GoFundMe joins Instagram and other companies to combat misinformation anti-vaxxer



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GoFundMe has joined an increasing number of social media companies that have sought to prevent the spread of misinformation.

Increased efforts by technology giants, such as Facebook, Pinterest and YouTube, are coming during a relentless anti-vaccination movement, they are talking about "customers of crap" and worries about measles outbreaks across the country. It also comes when the American Medical Association, the most prominent national medical organization, has called for social media platforms to provide users with access to accurate information on vaccines.

Amazon confirmed this week that he himself took measures and pulled books from his online marketplace, revealing false information on autism and vaccines.

Then came Instagram's announcement.

And now GoFundMe does the same.

GoFundMe spokeswoman Bobby Whithorne told Daily Beast in a statement that "campaigns that raise money to promote wrong information on vaccines are violating GoFundMe Terms of Service and will be removed from the platform." He said that the company "is performing a thorough review and will remove all campaigns currently on the platform."

But Whithorne said on the news website that these mass campaigns are "extremely rare" and that until now the company has discovered less than ten.

Experts say that companies, in particular the social media platforms, are in charge of new and demanding responsibilities, as they learn to move the border between business and play the role of the censor at a time when misleading claims about health and science can have a profound impact on public health. At the same time, some anti-vaccination advocates suggest that repression violates the rights of the first amendment, limits alternative views, and gives Big Pharma an advantage. (Larry Cook, a prominent advocate, did not immediately respond to a request for comments on the Washington Post on Changes.)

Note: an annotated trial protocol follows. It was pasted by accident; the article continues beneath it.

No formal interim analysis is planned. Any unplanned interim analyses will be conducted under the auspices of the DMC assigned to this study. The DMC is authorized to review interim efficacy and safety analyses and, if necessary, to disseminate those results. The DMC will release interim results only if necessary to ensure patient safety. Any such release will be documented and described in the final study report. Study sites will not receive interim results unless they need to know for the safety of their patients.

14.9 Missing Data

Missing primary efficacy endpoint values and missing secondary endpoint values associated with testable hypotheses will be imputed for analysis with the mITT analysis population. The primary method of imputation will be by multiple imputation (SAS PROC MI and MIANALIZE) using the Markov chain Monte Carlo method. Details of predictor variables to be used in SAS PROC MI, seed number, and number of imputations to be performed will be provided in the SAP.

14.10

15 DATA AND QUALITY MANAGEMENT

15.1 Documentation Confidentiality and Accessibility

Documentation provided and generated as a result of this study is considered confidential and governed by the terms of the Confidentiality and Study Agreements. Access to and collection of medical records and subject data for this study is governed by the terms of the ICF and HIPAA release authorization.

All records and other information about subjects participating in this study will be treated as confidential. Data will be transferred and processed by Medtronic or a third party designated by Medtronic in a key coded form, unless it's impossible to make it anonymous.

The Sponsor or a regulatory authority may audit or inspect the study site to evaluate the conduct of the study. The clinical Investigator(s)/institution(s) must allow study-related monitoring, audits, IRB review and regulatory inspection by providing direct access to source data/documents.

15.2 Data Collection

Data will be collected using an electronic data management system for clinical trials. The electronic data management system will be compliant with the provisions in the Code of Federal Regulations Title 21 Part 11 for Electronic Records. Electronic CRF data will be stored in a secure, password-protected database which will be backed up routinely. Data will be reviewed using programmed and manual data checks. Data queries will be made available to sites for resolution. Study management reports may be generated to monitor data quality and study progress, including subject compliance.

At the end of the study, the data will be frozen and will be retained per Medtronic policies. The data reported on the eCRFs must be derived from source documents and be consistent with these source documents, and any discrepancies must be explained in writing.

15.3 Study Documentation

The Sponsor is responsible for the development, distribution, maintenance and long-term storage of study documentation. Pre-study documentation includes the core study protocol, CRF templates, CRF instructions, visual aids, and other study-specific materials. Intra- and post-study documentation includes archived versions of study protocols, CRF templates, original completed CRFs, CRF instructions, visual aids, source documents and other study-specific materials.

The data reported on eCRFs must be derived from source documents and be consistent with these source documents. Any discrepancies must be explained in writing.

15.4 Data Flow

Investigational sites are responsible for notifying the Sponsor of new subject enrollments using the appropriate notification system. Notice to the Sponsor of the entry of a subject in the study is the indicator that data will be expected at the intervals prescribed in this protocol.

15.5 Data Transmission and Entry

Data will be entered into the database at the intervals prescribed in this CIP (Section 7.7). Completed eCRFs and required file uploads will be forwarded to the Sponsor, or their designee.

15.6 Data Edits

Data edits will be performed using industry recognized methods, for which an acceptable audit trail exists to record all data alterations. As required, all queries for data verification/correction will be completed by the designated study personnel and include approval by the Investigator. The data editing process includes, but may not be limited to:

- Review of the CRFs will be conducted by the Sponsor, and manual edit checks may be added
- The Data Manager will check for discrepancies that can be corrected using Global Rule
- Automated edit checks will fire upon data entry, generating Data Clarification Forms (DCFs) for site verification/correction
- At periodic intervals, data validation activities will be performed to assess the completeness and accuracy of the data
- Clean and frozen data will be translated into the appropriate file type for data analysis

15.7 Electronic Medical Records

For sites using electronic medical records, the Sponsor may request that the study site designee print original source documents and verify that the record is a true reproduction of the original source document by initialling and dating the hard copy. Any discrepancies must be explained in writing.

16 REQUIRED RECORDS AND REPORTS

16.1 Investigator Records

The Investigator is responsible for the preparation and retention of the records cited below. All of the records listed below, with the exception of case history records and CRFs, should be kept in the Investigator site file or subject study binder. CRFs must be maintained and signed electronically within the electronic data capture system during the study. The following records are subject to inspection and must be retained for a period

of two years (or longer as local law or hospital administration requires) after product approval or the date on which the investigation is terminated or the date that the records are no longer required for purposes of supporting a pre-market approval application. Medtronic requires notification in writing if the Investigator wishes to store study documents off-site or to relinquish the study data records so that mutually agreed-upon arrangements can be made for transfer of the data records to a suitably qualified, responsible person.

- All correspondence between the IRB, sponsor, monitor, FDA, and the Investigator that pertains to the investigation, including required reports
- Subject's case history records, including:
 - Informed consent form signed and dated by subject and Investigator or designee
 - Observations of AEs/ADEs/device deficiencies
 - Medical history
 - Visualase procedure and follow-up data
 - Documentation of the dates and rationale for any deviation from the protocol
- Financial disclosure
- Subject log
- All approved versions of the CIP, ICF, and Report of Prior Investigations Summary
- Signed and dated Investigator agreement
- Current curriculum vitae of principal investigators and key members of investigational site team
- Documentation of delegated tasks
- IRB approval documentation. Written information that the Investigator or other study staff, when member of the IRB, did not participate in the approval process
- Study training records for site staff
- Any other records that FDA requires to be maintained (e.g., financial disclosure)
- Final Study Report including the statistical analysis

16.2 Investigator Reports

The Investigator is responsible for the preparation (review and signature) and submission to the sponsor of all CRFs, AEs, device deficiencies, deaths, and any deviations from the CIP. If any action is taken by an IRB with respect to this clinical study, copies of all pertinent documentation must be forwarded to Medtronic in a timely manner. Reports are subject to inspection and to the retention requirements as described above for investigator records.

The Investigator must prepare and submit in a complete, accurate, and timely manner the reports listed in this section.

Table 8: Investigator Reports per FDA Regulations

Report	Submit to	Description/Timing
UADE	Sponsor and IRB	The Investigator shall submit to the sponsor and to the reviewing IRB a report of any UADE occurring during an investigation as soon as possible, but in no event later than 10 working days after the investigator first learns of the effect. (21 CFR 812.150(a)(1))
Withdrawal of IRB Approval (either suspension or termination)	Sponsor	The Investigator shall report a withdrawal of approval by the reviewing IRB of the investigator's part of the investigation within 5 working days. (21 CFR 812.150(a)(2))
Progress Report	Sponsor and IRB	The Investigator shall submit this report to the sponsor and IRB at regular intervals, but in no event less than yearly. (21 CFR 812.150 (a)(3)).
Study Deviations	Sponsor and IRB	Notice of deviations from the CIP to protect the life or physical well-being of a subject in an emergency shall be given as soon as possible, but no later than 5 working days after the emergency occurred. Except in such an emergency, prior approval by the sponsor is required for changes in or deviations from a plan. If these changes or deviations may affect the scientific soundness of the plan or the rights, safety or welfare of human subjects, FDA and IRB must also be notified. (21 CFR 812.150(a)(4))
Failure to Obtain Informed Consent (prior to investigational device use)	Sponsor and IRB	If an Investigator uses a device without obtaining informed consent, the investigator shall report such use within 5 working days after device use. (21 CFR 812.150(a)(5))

Nevertheless, Facebook has announced that it prohibits certain content and ads containing incorrect information about vaccines. , according to news reports. Instagram told Hill this week that he is planning to start blocking tags associated with "known health-related disinformation, including #avcinescauseautism, #vaccinesarepoison and #vaccinescauseids."

Last week, James Madara, Executive Vice President and Executive Director of AMA, sent a letter to Amazon, Facebook, Google, Pinterest, Twitter and YouTube leaders for guidance and asked them for help.

Madara said that doctors are "worried about the reports of anti-cancer messages and ads targeted at parents seeking information about the vaccine on your platforms."

"As doctors, we are concerned that the dissemination of this kind of health information will undermine reliable science, further reduce vaccination and persuade people to take medical decisions that could trigger the spread of easily preventable diseases," he wrote. "With public health and social media, serving as a leading source of information for American people, we urge you to do your part to ensure that users have access to scientifically valid vaccination information so that they can make informed choices about the health of their families.

"We are also urging you to publish your plans to ensure that users have access to accurate, timely, scientifically based information on vaccines," Madara said.

The vaccine movement was partly backed up by fraudulent 1998 studies to show the link between autism and the preservative used in vaccines – despite the fact that it was discredited and despite the fact that many other studies provided convincing evidence, that vaccination does not cause autism.

The controversial debate is at the heart of popular social media platforms, where anti-vaxons spread the wrong information, and medical professionals are at risk of attempting to combat them.

Lena H. Sun of Washington Post reported last week that "pediatricians and other doctors increasingly come under the digital attack of a global movement that spreads wrong information about vaccines."

She added:

"Online attacks on people who speak for the benefit of vaccines are becoming more and more frequent, say doctors and vaccine advocates. Social media websites are the main platform for misleading claims against the vaccination campaign. Although anti-vaccine activists are a small minority, social media seems to be the majority. "

Art Caplan, a professor of bioethics and head of the Department of Medical Ethics at the School of Medicine at the University of New York, previously said that these companies can not allow themselves to be "vehicles for misinformation".

"In any case, you can post things that are contrary to vaccination – individuals can speak their thoughts. But when you have websites that represent false information, disclosed information, or similarly, books proclaiming false medicines, I think there is an application for someone in censorship , "said Caplan, who was co-author of the 2017" Aware of the dangers of the presence of social media in anti-vaccination groups ". Caplan said that it is important for businesses to exclude such wrong information, "because the power of social media, especially in the vaccine space, is so powerful that it causes fear of the vaccine leading to epidemics that threaten people."

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